‘Dialogue TV’ With Sharon Burke, Neil Morisetti, and Geoff Dabelko: Climate, Energy, and the MilitaryFebruary 17, 2012 By Stuart Kent
We are entering “an emerging security environment” where “what constitutes a ‘threat’ and what constitutes a ‘challenge’” requires a broader understanding of security than has often been the norm, according to Sharon Burke, Assistant Secretary of Defense for Operational Energy Plans and Programs. Burke was joined by the UK’s Climate and Energy Security Envoy Rear Admiral Neil Morisetti and ECSP’s Geoff Dabelko on a new installment of Dialogue TV. They debated what climate change and energy security mean for the world’s militaries.
“We do have to be ready for a very broad range of missions in a very broad range of places,” Burke said. “We are spending a lot of effort looking at capabilities that we need to have.” A focus on energy, for example, can help both non-traditional and traditional missions. “What we’re developing that helps a forward operating base in Afghanistan operate independently will be very useful in a humanitarian disaster,” she said.
Although “climate change in itself is unlikely to be a direct cause of conflict,” when “people have lost their land or their livelihood, they’re pressed into action that may or may not be legitimate [and that] may put pressure on their governments – then there’s a risk of conflict,” said Rear Admiral Morisetti.
“What we’ve got to do is to work to try and reduce those risks,” Morisetti said, “to build capacity, resilience…through a combination of national and international aid, diplomacy…[and] some small part for security forces.” These measures are crucial to strengthening countries that may otherwise struggle to meet the security challenges of an uncertain climate.
Bringing the discussion together, Dabelko highlighted an assortment of academic – and policy – focused resources about the linkages between these challenging topics. He noted that views on how the military should prepare and approach climate change have truly expanded beyond the Atlantic sphere. Indeed, many national governments (for example small island states that face existential threats from climate change) and some bodies in the UN system are actively pursuing the broader security challenges of climate change.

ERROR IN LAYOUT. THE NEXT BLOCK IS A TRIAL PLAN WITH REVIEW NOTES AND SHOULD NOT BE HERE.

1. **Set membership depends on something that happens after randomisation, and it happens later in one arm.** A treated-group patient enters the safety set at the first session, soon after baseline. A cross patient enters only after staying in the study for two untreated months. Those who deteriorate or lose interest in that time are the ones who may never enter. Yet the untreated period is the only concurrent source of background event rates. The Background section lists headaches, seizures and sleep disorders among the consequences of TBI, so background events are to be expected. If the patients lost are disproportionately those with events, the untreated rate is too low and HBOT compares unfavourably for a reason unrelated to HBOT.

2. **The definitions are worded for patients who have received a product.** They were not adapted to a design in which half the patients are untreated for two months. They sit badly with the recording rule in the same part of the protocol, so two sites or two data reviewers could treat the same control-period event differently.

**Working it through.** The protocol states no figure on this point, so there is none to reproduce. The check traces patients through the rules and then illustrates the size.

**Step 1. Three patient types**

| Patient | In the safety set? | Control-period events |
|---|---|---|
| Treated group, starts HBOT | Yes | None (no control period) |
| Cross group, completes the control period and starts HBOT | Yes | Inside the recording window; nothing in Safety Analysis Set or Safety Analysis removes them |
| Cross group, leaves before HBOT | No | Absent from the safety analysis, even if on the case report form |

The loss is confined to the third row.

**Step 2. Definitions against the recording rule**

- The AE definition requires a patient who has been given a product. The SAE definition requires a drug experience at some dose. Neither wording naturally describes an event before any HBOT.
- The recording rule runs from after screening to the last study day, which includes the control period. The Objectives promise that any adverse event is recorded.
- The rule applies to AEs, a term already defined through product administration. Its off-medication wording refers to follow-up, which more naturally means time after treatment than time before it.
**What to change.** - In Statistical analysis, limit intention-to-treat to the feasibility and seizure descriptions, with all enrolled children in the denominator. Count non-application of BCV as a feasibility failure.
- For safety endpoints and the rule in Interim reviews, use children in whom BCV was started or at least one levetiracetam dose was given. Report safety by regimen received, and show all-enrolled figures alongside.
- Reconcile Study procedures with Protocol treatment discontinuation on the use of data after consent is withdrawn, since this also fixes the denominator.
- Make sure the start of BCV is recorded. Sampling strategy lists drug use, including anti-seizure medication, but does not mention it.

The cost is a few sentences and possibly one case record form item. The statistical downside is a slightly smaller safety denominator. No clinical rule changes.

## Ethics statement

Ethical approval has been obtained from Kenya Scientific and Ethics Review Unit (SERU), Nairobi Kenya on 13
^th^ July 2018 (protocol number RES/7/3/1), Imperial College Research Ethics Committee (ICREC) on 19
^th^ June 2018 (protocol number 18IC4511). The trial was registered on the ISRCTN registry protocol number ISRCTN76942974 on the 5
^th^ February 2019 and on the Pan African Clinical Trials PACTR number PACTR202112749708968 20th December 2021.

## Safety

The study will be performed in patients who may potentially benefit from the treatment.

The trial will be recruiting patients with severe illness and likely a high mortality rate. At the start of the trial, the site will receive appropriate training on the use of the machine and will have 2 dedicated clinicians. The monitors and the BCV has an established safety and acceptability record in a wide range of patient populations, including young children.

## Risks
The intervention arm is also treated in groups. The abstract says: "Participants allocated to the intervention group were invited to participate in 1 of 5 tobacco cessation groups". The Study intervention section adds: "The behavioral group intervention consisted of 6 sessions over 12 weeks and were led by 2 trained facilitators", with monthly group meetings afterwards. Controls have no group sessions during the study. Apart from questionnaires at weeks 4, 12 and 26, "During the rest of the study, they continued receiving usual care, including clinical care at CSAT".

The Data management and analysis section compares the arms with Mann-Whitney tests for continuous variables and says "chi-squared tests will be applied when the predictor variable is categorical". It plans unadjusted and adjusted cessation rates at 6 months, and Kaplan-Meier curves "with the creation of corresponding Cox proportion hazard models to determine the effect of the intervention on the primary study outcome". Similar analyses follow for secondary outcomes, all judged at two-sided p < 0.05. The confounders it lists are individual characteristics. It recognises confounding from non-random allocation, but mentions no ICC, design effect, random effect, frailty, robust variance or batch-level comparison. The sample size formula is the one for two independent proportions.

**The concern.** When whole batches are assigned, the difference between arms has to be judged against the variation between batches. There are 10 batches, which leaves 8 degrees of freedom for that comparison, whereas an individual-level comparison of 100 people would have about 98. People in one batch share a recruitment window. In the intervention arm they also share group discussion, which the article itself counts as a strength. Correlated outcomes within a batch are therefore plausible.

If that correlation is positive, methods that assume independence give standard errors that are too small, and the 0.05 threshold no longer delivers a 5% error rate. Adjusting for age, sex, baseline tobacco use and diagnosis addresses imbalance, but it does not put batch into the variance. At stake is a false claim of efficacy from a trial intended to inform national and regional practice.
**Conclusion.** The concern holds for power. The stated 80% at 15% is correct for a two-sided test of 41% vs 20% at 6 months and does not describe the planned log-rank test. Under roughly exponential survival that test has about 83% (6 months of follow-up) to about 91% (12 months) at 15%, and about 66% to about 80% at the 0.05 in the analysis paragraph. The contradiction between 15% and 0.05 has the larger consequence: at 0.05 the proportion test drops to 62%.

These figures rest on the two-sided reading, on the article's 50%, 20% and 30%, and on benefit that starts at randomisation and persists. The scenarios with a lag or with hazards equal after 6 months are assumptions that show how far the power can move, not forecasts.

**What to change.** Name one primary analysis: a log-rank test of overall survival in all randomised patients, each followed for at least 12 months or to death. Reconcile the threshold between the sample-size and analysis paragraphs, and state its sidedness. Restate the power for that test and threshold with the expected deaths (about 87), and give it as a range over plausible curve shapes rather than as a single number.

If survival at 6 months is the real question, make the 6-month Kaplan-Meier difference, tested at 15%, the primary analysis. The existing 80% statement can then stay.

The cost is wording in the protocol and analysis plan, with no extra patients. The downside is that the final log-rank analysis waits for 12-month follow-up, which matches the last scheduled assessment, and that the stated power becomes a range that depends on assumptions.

Debates remain active and contested. What institutions are most appropriate for dealing with these issues? The UN Security Council, for example, has not been able to come to agreement on whether they should take up climate change as an international security threat despite making climate change the focus of a second UN Security Council session. Despite the ongoing disagreements, “What is interesting and innovative and positive” about Morisetti’s and Burke’s experiences, said Dabelko, is they move beyond “our almost singular focus on…multilateral environmental agreements…which have, frankly, had real challenges getting to a global bargain.”
Join the Conversation
- Some of the biggest banks are cutting how much they lend to coal companies | Grist
- What transformation in aid and development really looks like | Global Development Professionals Network | The Guardian
- UNHCR and Kickstarter could be the “A-Team” for refugee aid
- USAID salutes Nobel laureates whose discoveries help fight malaria, river blindness, elephantiasis | USAID Impact
- First the Netherlands, now Pakistan’s high court comes to defence of climate | Environment | The Guardian